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Obby Khan places a box in a Good Local delivery truck in downtown Winnipeg on Oct. 29, 2021.Shannon VanRaes/The Globe and Mail

Avery Barsony loves the holidays, and this year is special: It’s her first festive season as a shop owner.

Ms. Barsony opened Chou Chou Cheri in Mississauga’s Port Credit neighbourhood in March to sell lingerie and lounge wear in a wide range of sizes and skin tones.

Ms. Barsony is excited to decorate the store and plans to make small bra-shaped ornaments for a Christmas tree in the shop window. But with that excitement is also the worry: Will last year’s widespread “buy local” movement, urging people to support small business affected by lockdowns, motivate customers to come through this year?

“Last year, I feel like I was really hearing about it constantly,” Ms. Barsony said. “This year I’m not hearing about it as much … [even though] we’ve lost so many of our local small businesses.”

For retail stores, it doesn’t get bigger than the final months of the year, when holiday-fuelled buying can make or break their balance sheets. Holiday spending will be especially crucial to small businesses that have endured 18 months of the pandemic, in which many stores were closed for weeks or months and supply-chain chaos made it difficult just to keep shelves stocked. Meanwhile, e-commerce spending spiked, with Canadian consumers often ordering from behemoths such as Amazon. In some jurisdictions, shoppers were allowed to keep buying from big-box stores such as Walmart while mom-and-pop shops were closed.

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Shoppers are aware of the upheaval. In a recent survey of 2,505 Canadians, conducted by Leger for the Retail Council of Canada, 78 per cent thought it was important to shop locally, especially to support those businesses affected by shutdowns.

But those good vibes do not necessarily translate into dollars. The survey respondents also said they were far more likely to shop at big-box stores than at independents – 53 per cent compared with 13 per cent, a spread that actually grew wider in 2021′s poll compared with the same in 2020.

“There’s a little bit of a paradox in the survey, because on one hand, people acknowledge the importance of shopping within their community, but on the other hand, they’ve said that it’s taken a lower priority,” Retail Council spokeswoman Michelle Wasylyshen said.

Last year’s holiday season was striking in terms of how many shoppers sought out connections in their local community, said Diane Petryna, owner of the Take a Hike + Take 2 Boutique in Thunder Bay.

“Those curbside pickups were magical and beautiful,” she said – even if she was spending half an hour at a time chatting with customers in temperatures of –30 Celsius.

But shoppers also bought more online with big retailers during lockdowns, and that was habit-forming for many Canadians, Ms. Wasylyshen said.

Obby Khan believes small retailers have to compete by making it easier to find them online. He co-founded Winnipeg-based e-commerce site GoodLocal.ca last year, as a one-stop digital shop for a variety of small retailers in the city. The site offers shipping for a flat fee, even on orders from multiple shops.

GoodLocal.ca has already started a social-media campaign for the holidays, with a video highlighting how COVID-19 has dealt a blow to local shops, with dramatic music playing over shots of “closed” signs in shop windows.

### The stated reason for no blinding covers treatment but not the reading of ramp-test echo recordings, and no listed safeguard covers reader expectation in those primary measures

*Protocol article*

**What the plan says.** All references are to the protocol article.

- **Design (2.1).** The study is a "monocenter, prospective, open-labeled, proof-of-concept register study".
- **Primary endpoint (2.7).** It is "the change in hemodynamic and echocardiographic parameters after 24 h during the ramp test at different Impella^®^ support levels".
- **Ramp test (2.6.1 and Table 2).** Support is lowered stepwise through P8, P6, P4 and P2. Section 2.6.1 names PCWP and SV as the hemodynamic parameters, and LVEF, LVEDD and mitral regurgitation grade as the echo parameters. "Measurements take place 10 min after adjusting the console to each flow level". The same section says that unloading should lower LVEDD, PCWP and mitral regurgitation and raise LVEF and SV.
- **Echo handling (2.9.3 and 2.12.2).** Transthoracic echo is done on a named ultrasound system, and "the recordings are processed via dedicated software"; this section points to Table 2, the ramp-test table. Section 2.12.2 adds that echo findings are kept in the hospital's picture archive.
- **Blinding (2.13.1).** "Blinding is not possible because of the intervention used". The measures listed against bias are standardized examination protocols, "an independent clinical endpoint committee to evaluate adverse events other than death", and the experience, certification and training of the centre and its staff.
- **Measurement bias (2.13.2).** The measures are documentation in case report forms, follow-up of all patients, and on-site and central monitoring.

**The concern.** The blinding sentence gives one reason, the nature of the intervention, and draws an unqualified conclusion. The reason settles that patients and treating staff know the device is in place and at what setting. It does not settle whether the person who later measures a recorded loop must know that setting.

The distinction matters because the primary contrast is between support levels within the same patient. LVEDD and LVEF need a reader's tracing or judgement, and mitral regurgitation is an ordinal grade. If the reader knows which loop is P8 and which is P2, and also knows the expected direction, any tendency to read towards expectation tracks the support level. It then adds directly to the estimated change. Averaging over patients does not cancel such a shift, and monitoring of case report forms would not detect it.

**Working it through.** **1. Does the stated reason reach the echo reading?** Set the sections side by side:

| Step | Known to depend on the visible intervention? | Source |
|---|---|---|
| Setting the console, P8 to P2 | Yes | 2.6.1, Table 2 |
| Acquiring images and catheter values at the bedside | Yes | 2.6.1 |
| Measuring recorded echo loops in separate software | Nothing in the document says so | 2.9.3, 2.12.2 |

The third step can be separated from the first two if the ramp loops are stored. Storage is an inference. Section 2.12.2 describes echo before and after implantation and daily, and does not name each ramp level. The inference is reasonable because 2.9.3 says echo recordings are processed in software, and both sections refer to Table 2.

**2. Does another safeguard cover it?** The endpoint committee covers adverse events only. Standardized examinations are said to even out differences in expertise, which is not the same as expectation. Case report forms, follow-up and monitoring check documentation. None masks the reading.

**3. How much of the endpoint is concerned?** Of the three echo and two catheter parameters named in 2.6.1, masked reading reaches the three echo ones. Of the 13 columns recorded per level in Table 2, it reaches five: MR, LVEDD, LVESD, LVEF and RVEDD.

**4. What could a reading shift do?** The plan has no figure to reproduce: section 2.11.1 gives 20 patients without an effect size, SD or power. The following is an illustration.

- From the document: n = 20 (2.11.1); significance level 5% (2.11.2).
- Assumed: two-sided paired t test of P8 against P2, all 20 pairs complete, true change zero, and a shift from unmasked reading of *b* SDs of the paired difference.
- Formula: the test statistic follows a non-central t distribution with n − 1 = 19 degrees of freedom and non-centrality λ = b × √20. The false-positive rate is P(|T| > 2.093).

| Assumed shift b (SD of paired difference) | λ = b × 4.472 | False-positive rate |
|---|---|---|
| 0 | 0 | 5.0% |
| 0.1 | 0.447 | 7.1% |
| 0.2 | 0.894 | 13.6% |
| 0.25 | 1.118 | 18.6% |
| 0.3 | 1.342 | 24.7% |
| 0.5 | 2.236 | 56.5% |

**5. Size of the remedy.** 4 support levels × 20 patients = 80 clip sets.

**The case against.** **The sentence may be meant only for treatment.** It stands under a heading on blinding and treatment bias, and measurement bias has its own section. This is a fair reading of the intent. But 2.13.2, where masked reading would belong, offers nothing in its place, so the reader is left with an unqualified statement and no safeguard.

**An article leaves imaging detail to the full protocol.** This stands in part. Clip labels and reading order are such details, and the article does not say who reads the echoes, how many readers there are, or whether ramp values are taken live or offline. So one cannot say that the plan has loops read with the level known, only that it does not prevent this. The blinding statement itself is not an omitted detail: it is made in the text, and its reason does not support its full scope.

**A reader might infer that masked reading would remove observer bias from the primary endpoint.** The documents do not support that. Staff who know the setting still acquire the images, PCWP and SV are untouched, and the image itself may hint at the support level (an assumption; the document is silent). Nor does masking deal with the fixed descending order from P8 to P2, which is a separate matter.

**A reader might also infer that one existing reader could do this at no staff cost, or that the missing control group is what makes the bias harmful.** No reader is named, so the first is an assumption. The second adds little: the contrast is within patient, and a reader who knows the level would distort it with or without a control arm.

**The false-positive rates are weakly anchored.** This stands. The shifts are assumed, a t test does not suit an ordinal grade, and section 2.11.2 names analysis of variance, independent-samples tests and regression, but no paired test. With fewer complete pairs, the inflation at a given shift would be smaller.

Mr. Khan said the digital campaign is intended as a “reminder” to people who care about buying locally, but might not be as exercised about the issue as they were last year – when many were vocal about trying to break their Amazon habit.

“My message to consumers would be, if you want to buy something, try to support local first,” Mr. Khan said. “That money helps pay for someone’s mortgage, their groceries, and it stays local. … It means so much more to them than it does to Jeff Bezos.”

Wooing shoppers is not the only challenge. Supply-chain issues have also thrown a wrench in retailers’ holiday plans, because of labour shortages, shipping delays and an unprecedented boom in demand for some items.

For Daniel Pelletier, owner of the Bear’s Den in London, Ont., moccasins are a big seller during the holidays. Before the pandemic, he could place an order from the manufacturer in Quebec and get the items within three or four weeks. Now, he said, he’s been told orders could take a year to fulfill because of a large back order and a shortage of skilled workers.

“I built the business, the clientele, off those moccasins,” Mr. Pelletier said.

Chantal Daniels, who sells a variety of Indigenous wellness products from Winnipeg, said her most popular item at this time of year is her Moon Phases and Medicines calendar. She is working with her printer to deal with a shortage of silk cover paper and wire coils. She has had to limit some colour and fabric options for her handmade star blankets because of supply shortages.

Ms. Daniels closed her brick-and-mortar gift store about a year before the pandemic, and now sells online only – a change she sees as fortunate.

“I just feel so bad for people who are still trying to struggle with monthly rent and monthly staffing bills, and all that kind of stuff,” she said. “I was lucky I got out before COVID happened.”

At Treasure Island Toys in Toronto, co-owners Katie MacKinnon and Lori Parker are planning to send an e-mail to customers soon to remind them of the importance of shopping locally this holiday season.

“If we lose those stores, it would be a huge loss for the neighbourhood. You lose the community feeling you get from shopping on local streets,” Ms. Parker said. “… It’s not just a place to buy things, it’s part of the community.”

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